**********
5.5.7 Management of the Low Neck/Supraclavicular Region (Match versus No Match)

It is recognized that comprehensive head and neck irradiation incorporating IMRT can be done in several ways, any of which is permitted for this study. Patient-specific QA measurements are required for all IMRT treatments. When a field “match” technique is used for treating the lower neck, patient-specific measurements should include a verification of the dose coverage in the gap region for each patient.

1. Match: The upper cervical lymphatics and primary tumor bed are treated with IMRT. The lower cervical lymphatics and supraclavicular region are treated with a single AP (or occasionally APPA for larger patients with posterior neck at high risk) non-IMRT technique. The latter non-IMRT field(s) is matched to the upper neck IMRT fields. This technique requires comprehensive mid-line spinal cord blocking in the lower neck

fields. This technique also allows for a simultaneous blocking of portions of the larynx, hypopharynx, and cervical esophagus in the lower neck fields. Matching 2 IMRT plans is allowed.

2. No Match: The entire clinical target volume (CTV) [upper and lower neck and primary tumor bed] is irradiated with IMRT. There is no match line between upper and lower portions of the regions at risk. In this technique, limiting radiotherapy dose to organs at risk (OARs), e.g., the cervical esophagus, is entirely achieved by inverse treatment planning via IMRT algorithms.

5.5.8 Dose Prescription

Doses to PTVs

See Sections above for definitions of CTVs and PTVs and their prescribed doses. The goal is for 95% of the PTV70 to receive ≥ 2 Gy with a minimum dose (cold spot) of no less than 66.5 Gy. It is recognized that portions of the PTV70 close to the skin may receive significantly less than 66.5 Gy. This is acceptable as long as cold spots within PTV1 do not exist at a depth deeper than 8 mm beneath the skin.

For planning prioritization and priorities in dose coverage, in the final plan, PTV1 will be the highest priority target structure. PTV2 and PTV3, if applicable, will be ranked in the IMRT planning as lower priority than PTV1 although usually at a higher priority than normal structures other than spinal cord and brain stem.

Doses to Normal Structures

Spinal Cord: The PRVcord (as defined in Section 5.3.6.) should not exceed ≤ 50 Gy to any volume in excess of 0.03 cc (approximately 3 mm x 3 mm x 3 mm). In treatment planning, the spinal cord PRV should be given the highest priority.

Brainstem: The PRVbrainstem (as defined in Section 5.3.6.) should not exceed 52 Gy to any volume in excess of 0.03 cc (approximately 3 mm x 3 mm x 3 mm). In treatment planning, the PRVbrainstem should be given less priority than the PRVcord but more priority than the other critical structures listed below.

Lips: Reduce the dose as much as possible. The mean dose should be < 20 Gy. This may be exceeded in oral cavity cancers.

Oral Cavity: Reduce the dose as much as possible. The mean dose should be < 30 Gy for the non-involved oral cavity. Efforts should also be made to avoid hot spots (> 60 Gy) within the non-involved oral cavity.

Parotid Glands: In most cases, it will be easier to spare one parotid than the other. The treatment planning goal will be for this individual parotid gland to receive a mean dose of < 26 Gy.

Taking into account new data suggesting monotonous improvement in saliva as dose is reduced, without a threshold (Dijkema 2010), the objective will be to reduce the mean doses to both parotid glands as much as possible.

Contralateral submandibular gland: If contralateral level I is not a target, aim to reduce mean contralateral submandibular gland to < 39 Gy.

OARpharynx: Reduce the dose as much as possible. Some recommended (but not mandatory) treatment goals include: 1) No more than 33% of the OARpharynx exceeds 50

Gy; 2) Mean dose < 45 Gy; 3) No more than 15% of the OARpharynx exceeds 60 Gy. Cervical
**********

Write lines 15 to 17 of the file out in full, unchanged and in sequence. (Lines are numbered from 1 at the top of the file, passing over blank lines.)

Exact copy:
Parotid Glands: In most cases, it will be easier to spare one parotid than the other. The treatment planning goal will be for this individual parotid gland to receive a mean dose of < 26 Gy.

Taking into account new data suggesting monotonous improvement in saliva as dose is reduced, without a threshold (Dijkema 2010), the objective will be to reduce the mean doses to both parotid glands as much as possible.

Contralateral submandibular gland: If contralateral level I is not a target, aim to reduce mean contralateral submandibular gland to < 39 Gy.